A surprising result of this: The Sun actually sets a trace earlier on Thanksgiving than on Christmas — even though Christmas is famously close to solstice time!
This offset of earliest sunset from the solstice date is balanced out by the opposite happening at sunrise: The Sun doesn't rise its latest until January 4th. Blame the tilt of Earth's axis and the eccentricity of Earth's orbit.
FRIDAY, NOVEMBER 24
■ The Moon has moved on to the next giant planet, shining near Jupiter this evening and tomorrow evening as shown below.
■ Algol should be at minimum light for a couple hours centered on 7:44 p.m. EST Friday evening.
SATURDAY, NOVEMBER 25
■ As the stars come out, the Cassiopeia W stands on end (its fainter end) high in the northeast. Watch Cas turn around to become a flattened M, even higher in the north, by late evening.
SUNDAY, NOVEMBER 26
■ The Moon is full both this evening and tomorrow evening (because it's exactly full at 4:16 a.m. Monday morning EST). This evening, the glary Moon is just 1° or 2° from the Pleiades for North America. Bring binoculars.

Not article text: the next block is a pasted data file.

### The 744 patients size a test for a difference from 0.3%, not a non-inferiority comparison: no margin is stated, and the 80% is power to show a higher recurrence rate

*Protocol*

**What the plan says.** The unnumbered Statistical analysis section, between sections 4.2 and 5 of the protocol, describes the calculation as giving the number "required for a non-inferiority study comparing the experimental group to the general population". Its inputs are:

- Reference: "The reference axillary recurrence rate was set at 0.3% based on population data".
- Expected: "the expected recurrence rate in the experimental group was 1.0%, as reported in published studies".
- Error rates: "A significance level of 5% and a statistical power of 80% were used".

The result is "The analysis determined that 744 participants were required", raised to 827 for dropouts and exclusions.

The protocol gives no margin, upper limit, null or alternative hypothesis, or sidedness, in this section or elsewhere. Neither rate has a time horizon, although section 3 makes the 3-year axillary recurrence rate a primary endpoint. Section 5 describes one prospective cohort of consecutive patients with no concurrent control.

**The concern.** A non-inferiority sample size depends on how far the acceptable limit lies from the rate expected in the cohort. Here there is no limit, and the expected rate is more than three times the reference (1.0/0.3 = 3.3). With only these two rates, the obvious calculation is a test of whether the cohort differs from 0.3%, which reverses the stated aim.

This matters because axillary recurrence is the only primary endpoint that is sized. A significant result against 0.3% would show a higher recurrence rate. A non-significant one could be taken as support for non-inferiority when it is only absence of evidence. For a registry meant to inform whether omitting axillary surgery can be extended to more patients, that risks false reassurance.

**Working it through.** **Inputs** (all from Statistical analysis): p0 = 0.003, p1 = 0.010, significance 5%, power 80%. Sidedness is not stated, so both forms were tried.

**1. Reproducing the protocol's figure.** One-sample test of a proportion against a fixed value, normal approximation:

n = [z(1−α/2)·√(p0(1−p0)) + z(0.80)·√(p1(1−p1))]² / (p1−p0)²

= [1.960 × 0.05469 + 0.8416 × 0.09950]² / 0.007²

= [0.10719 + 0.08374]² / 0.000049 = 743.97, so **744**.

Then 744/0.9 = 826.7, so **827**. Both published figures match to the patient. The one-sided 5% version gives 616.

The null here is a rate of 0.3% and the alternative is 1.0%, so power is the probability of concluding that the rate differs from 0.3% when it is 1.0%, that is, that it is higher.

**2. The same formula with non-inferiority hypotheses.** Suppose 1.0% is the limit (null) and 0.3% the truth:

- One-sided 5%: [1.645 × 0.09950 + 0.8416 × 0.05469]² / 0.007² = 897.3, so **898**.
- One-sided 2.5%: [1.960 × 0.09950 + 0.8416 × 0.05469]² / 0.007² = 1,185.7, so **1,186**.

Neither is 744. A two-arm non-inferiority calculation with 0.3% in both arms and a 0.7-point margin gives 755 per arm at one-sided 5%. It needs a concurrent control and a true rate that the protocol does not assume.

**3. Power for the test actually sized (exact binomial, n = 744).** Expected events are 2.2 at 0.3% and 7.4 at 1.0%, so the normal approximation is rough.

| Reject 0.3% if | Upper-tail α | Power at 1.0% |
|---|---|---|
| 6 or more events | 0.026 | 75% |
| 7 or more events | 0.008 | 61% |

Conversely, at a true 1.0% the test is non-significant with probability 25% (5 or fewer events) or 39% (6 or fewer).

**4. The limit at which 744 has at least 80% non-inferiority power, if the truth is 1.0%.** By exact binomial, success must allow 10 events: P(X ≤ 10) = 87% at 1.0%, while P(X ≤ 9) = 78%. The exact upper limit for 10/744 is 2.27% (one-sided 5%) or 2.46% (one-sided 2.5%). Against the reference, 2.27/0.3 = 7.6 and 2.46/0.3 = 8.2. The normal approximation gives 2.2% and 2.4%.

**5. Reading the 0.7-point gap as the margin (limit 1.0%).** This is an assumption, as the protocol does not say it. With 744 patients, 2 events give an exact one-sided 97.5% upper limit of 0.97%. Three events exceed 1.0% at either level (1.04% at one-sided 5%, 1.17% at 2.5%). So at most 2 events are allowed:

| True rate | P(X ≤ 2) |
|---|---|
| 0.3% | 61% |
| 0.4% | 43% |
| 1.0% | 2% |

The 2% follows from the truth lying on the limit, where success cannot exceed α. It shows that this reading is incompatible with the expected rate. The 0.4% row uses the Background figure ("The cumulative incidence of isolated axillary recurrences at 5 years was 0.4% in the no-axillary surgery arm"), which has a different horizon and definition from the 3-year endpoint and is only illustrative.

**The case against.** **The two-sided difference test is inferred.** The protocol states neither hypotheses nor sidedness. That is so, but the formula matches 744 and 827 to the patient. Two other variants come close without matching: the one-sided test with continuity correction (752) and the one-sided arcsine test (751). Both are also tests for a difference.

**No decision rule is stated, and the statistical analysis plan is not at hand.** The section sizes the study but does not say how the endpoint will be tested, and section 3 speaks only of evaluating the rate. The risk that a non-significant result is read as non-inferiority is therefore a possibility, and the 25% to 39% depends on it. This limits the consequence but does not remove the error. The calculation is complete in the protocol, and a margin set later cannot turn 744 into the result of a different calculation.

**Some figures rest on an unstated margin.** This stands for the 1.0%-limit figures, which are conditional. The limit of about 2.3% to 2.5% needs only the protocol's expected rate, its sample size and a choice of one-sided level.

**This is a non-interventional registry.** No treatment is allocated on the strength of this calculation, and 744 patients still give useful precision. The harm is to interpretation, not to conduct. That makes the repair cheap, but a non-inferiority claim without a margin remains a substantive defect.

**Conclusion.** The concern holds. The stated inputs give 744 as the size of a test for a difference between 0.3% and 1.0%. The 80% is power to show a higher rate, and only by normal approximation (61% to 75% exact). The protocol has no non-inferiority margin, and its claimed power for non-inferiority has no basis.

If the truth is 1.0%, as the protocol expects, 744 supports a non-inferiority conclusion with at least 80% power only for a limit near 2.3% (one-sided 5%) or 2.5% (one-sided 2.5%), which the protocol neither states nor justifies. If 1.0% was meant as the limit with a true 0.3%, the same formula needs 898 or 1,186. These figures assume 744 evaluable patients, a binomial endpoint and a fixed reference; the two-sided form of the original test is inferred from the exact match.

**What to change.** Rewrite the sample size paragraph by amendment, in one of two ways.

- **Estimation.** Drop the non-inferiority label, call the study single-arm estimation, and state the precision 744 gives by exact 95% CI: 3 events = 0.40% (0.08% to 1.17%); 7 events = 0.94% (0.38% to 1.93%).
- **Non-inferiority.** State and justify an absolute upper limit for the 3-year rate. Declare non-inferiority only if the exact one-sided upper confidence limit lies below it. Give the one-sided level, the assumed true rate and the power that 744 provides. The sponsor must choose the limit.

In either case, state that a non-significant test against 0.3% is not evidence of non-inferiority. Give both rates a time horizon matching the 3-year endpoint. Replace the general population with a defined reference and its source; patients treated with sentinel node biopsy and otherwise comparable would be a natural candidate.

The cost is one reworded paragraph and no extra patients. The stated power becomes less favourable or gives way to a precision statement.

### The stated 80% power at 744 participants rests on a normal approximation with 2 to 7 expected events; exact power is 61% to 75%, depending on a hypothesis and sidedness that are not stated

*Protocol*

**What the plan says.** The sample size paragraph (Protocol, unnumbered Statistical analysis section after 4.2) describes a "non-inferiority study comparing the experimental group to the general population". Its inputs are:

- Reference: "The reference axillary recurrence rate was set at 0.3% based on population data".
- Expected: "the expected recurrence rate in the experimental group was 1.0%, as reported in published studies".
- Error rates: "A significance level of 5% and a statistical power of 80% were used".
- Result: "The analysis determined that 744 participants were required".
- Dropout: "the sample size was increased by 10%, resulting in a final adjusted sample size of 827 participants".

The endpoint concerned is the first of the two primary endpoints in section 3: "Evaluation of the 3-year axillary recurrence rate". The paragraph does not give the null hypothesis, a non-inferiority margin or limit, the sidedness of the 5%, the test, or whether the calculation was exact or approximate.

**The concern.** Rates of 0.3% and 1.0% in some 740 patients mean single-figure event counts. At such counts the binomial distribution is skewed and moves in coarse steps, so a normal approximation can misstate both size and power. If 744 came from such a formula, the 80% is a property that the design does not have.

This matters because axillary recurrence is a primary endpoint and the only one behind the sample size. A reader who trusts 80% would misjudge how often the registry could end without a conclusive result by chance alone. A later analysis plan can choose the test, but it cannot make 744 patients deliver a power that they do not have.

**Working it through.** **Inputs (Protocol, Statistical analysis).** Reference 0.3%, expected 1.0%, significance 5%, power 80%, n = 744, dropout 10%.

This Week's Planet Roundup
Mercury is still hidden low in the afterglow of sunset.
Venus, a brilliant magnitude –4.3, shines as the "Morning Star" in the east-southeast before and during dawn. It rises a good 2 hours before dawn's first light, a weird late-night apparition coming up over the east horizon.
Mars is out of sight behind the glare of the Sun. It won't emerge into dawn view until around the end of January.
Jupiter (magnitude –2.8, in Aries) dominates the east during early evening and stands highest in the south around 10 or 11 p.m. It sets in the west before dawn begins. In a telescope Jupiter is still a big 48 or 47 arcseconds wide.